Sawing A Board

Sawing a board can be tricky at times here are some tips that will make you time cutting a lot easier. Save elbow grease by using soap. Rub your hand saw blade with a bar of dry soap to reduce friction. To reduce splintering when cross-cutting, place the board so that the growth rings arc downward.

 

1.Using a sharp pencil and a combination square, mark the cutting line across the top edge of the board.

2. Set the board on sawhorses, with the waste section on the outside. Allow several inches, of clearance for the sew.

3. Place the end of the blade nearest the handle just outside the pencil line. Begin the cut with a few short strokes toward you.

4. Once a groove has been formed   use longer strokes, pressing down on push strokes and relaxing on pull strokes

Here's a crosscutting guide that keeps a handsaw cutting straight and at the correct angle. Rest the jig on the work and let its face guide your saw blade.

To hand-saw a thin slice from the end of a board, clamp a longer piece of scrap wood underneath it and cut through both pieces. This will make the task much easier.

If your handsaw begins to bind as you cut with the grain, insert a screwdriver into the end of the kenf (the channel made by the blade) to hold it open.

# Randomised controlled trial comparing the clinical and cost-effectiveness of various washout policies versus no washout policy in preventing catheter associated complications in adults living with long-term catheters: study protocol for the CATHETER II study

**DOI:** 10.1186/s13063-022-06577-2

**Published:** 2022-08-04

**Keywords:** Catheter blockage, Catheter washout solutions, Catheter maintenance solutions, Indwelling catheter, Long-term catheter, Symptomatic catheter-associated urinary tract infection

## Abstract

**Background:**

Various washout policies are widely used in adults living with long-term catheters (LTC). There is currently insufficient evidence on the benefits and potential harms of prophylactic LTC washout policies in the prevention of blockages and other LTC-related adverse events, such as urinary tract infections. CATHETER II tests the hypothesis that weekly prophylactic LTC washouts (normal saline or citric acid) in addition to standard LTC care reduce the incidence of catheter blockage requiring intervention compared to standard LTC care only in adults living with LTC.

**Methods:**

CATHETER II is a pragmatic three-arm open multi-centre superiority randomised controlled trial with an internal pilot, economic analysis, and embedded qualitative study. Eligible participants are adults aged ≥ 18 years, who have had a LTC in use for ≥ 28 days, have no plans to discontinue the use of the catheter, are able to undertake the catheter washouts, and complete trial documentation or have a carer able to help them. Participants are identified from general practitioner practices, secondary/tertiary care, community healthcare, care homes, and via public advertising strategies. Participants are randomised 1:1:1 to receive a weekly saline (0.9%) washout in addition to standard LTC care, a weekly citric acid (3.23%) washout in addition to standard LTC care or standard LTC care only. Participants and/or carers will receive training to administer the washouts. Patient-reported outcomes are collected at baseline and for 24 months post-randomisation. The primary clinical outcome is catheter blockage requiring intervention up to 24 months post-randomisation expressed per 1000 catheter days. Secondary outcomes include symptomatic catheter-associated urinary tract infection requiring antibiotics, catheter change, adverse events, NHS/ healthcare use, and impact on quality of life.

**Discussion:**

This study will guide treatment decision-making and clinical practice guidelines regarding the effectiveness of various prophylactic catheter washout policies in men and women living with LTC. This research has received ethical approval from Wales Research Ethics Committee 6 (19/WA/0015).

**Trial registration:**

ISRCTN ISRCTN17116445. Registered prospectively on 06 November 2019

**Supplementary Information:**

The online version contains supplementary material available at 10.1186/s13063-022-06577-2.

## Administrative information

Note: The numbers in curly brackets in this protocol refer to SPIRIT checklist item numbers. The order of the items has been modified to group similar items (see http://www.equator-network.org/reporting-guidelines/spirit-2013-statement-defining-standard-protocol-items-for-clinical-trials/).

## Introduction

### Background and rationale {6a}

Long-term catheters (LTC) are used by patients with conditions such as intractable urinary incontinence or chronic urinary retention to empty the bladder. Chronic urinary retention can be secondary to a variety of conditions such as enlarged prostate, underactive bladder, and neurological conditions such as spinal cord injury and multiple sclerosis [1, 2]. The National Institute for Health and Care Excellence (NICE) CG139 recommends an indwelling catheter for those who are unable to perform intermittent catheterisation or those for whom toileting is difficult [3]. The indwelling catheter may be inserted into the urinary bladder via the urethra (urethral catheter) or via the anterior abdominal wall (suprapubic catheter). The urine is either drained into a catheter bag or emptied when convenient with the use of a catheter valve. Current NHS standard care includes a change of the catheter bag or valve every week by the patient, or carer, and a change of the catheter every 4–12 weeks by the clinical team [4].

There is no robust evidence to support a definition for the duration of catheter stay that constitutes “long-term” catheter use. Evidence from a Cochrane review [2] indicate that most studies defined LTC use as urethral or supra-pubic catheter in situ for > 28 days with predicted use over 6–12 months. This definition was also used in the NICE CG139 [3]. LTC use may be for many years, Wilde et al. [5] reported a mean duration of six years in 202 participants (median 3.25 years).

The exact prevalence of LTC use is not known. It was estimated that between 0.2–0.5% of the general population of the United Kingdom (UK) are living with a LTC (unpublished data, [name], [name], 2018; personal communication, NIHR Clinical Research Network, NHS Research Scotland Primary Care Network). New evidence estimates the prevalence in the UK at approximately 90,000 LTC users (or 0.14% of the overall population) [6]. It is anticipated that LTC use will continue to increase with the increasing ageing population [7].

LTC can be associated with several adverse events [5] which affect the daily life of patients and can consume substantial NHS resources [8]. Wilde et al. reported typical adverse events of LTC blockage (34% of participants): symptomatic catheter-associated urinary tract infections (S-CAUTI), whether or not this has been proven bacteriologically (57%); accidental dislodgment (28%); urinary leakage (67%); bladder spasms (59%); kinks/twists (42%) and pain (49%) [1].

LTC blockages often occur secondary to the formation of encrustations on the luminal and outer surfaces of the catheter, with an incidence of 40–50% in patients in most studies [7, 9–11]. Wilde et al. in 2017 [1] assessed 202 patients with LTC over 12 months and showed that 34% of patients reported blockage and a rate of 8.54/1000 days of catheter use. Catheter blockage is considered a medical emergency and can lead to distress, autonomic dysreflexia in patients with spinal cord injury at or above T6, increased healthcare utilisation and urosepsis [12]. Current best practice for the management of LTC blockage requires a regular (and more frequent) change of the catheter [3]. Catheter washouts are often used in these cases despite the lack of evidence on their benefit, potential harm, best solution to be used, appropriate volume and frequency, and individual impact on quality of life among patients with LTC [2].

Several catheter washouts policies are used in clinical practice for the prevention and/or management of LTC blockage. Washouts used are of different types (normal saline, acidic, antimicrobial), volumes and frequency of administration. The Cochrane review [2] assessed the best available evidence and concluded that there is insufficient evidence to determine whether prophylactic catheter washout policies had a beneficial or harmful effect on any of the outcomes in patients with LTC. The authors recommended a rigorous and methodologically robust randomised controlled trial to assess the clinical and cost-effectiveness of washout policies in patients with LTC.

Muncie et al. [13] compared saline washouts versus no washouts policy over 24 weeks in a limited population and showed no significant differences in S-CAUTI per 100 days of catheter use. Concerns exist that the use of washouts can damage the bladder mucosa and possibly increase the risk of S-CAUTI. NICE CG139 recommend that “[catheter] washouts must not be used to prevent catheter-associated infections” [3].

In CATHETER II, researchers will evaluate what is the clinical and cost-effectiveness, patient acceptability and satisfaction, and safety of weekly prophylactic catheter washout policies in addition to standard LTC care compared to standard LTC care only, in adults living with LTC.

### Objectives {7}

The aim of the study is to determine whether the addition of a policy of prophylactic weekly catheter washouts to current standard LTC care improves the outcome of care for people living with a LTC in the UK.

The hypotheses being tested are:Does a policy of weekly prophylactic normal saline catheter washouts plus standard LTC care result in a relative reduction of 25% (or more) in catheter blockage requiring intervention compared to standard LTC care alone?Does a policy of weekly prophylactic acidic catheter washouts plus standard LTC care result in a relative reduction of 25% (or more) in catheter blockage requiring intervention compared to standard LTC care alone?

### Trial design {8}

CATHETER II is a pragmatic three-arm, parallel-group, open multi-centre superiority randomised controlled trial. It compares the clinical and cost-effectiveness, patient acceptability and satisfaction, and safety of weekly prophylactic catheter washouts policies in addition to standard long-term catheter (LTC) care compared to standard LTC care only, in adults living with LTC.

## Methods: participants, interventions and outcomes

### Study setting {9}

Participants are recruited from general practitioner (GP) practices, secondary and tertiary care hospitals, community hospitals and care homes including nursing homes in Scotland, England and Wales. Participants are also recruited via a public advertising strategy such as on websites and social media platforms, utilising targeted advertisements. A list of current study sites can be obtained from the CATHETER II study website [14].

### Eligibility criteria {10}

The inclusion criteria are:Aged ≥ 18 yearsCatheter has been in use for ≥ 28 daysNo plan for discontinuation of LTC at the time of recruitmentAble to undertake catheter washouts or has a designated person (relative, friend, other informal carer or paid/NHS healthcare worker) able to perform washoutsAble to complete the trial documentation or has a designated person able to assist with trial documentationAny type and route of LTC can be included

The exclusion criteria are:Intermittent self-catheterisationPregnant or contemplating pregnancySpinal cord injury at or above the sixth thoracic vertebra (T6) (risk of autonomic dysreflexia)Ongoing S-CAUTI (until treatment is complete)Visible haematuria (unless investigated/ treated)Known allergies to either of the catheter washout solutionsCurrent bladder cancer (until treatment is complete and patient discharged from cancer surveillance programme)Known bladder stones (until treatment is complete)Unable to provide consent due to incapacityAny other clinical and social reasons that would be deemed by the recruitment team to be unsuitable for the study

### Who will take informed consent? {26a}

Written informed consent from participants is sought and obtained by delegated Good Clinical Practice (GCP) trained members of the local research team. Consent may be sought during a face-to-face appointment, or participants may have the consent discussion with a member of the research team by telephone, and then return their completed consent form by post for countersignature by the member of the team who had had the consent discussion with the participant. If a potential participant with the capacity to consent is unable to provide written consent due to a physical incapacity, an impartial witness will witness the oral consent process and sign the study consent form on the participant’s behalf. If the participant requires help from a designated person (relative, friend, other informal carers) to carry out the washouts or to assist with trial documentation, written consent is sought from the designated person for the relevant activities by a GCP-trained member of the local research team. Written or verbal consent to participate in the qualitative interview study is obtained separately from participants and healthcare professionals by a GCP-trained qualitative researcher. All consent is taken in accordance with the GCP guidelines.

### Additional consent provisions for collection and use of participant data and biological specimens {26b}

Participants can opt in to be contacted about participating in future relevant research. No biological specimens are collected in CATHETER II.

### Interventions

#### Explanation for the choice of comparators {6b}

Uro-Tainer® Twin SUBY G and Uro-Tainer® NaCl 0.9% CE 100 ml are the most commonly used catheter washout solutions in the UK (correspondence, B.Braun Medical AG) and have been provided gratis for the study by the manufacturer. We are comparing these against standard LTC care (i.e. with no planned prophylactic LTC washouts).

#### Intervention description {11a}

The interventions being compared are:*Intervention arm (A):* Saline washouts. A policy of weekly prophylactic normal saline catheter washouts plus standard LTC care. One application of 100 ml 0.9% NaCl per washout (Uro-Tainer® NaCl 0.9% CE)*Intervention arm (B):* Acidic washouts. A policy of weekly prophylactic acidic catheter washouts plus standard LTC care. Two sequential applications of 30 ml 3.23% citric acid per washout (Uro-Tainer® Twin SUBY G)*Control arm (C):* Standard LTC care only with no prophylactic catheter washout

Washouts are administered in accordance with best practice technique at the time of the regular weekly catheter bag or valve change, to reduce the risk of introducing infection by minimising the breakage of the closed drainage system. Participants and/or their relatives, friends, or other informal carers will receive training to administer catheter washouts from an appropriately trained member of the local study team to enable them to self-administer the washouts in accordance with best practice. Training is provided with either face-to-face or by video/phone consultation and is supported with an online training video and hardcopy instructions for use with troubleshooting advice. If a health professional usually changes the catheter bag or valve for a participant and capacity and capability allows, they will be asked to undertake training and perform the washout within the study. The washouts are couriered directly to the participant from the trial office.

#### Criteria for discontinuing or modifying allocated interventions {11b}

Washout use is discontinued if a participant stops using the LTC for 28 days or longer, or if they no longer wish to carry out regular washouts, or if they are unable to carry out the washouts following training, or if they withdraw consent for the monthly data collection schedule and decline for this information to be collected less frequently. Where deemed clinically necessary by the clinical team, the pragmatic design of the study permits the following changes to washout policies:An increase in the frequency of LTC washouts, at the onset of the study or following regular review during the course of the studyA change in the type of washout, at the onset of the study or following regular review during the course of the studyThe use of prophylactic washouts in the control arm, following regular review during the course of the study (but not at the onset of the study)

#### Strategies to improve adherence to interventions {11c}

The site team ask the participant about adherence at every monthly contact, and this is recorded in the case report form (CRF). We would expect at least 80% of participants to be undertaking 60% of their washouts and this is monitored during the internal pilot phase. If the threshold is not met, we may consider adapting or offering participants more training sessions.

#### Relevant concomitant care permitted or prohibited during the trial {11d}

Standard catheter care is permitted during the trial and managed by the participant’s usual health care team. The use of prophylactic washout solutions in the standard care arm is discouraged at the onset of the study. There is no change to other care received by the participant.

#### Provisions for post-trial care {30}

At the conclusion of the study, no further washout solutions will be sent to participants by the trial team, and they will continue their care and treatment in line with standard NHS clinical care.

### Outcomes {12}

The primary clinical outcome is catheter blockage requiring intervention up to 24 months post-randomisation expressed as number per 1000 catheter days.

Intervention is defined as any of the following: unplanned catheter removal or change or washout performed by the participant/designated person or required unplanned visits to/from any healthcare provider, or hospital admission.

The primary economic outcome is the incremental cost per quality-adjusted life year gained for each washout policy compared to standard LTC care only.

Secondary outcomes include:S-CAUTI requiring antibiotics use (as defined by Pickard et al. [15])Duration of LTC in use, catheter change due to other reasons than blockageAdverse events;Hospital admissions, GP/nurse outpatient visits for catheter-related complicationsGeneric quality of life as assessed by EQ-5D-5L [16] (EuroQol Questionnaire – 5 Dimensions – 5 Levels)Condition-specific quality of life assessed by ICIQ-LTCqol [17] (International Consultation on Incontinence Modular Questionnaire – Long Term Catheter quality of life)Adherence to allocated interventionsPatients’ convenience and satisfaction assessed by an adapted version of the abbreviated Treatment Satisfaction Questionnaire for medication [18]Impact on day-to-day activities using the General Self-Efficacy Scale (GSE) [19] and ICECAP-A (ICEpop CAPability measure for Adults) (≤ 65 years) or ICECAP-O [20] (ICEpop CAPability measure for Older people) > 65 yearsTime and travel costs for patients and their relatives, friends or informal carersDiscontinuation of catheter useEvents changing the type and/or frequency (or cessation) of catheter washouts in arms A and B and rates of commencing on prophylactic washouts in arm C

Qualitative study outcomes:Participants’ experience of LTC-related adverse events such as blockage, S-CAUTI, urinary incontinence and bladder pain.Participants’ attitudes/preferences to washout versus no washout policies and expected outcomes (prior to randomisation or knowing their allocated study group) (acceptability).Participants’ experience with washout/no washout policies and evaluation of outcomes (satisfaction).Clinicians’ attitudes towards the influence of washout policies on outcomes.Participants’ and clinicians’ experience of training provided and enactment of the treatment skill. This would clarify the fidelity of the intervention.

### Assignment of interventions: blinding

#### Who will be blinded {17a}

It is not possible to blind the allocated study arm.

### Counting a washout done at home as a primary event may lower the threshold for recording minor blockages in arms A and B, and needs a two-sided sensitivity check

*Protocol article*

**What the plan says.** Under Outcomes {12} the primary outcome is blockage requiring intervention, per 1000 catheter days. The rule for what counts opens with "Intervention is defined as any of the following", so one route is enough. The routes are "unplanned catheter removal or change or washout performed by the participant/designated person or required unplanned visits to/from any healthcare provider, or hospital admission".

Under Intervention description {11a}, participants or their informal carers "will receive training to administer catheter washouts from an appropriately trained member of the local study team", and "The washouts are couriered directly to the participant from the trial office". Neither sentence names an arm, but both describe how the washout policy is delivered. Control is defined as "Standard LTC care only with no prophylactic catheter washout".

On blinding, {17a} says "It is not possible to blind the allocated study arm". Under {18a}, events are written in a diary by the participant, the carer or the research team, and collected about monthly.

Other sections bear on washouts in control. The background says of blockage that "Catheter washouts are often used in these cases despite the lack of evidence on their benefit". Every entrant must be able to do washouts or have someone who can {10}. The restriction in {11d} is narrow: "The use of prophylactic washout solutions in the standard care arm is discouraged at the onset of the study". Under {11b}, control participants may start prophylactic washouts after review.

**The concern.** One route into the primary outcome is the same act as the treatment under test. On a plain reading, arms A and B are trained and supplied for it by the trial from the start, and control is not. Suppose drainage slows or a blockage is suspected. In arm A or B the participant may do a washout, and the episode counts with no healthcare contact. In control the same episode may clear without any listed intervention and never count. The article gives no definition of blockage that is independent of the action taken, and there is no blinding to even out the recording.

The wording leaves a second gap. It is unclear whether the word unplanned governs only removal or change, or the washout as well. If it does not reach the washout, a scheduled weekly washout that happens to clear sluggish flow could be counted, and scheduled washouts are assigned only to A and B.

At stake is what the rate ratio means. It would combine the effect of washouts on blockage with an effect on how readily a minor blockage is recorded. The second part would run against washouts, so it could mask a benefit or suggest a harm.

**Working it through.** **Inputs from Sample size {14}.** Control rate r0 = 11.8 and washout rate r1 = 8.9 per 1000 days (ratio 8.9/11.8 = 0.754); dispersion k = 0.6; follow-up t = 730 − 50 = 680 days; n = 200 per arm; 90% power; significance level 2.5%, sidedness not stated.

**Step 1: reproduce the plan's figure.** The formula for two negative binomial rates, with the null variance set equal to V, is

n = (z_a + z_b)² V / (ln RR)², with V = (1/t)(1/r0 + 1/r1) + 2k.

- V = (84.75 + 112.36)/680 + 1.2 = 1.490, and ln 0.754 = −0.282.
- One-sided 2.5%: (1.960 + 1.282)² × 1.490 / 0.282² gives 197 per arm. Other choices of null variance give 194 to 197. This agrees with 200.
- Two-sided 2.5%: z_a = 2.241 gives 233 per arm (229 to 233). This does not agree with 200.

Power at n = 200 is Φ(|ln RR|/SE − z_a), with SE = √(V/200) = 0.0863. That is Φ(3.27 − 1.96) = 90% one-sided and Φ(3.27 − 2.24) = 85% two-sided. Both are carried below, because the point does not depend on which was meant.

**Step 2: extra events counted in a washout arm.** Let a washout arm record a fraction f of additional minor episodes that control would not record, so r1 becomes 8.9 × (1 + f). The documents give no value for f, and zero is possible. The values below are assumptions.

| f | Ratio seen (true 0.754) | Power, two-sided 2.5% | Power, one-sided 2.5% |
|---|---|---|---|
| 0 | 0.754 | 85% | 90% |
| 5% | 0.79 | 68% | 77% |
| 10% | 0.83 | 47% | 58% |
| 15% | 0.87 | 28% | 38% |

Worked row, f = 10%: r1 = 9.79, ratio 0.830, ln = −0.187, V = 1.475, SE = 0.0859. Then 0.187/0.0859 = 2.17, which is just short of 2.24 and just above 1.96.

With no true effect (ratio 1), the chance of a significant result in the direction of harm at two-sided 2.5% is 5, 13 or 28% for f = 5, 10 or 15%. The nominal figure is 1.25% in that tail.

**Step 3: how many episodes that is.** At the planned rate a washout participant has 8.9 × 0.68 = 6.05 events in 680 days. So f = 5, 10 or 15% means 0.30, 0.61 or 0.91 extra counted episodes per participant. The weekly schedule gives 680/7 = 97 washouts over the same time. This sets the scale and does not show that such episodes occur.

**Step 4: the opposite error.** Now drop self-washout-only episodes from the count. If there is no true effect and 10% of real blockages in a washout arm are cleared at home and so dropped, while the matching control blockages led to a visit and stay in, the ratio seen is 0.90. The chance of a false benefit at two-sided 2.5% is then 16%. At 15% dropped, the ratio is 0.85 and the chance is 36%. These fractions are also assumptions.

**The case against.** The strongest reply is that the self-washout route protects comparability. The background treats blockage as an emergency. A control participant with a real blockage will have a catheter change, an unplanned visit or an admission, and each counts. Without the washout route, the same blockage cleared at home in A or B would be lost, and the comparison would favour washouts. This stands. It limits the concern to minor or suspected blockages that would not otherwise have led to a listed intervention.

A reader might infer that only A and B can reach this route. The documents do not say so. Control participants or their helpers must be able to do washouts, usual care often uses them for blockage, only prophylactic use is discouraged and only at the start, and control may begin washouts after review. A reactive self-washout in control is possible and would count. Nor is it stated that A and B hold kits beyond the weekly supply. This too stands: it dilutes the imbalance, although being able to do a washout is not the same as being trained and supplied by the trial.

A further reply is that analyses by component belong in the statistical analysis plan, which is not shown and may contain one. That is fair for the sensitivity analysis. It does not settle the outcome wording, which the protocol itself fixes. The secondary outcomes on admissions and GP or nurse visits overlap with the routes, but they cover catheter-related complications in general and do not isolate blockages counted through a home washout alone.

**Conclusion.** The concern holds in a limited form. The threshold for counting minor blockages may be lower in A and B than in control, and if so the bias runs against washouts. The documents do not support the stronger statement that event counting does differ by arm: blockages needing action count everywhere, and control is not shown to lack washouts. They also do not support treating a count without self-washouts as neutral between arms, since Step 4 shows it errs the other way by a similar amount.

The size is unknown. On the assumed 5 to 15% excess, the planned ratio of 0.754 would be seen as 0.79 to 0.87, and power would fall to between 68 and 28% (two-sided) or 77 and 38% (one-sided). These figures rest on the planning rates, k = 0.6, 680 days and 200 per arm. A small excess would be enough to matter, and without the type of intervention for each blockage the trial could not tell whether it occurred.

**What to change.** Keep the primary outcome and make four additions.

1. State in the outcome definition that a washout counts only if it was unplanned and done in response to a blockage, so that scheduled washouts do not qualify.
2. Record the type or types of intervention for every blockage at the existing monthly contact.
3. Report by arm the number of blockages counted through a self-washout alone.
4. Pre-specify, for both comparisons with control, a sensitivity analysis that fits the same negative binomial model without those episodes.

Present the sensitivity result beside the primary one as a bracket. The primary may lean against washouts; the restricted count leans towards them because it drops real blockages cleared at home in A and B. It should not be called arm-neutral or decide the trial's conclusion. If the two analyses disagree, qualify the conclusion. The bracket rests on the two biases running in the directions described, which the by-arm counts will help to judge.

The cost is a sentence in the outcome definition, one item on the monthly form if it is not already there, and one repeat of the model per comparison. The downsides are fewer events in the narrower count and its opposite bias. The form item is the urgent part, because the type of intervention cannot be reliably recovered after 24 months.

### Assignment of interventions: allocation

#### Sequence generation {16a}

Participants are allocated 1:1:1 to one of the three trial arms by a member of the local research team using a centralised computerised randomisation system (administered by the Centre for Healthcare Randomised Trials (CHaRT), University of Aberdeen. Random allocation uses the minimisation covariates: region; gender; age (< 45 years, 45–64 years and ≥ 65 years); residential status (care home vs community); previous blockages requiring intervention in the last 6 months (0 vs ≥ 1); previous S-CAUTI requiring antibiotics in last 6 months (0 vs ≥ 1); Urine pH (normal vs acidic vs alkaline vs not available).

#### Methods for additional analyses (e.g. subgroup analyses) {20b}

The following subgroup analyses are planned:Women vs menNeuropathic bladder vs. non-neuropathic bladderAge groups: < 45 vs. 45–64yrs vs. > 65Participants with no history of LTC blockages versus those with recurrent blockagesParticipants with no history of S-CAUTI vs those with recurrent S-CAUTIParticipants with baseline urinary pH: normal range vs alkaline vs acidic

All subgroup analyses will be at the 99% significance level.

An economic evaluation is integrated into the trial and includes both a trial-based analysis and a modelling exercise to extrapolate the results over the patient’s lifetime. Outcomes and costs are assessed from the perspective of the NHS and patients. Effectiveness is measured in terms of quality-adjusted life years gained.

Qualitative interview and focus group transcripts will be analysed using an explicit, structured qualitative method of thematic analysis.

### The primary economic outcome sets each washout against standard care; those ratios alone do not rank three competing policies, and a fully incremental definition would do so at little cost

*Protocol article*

When sawing a board here's how to prevent a saber saw blade from breaking when you cola circle out of plywood. Make straight cuts from the edges of the wood to the circumference. Space the cuts about 30 degrees apart, in alignment with the diameter. The waste will fall off in sections as you cut the circumference, relieving stress on the blade. Having a hard time starting a hacksaw in metal? Nick the edge of the material with a file.

When using a hole-saw drill attachment, avoid tearing the back surface of the wood. Drill about halfway through the wood, until the tip of the bit pierces the back surface. Then insert the bit into the opening on the reverse side and complete the hole. To make it easier to cut through knots in wood, rock your saw to change the angle of the stroke.

When using a combination or try square to check that a surface is regular or a corner is right-angled, position the square against the work and hold both up to the light. If light is visible between the square and the work, correct the irregularity by planning or sanding the work's edge.Thanks for reading this page on sawing a board. More basic carpentry tips to come in the near future.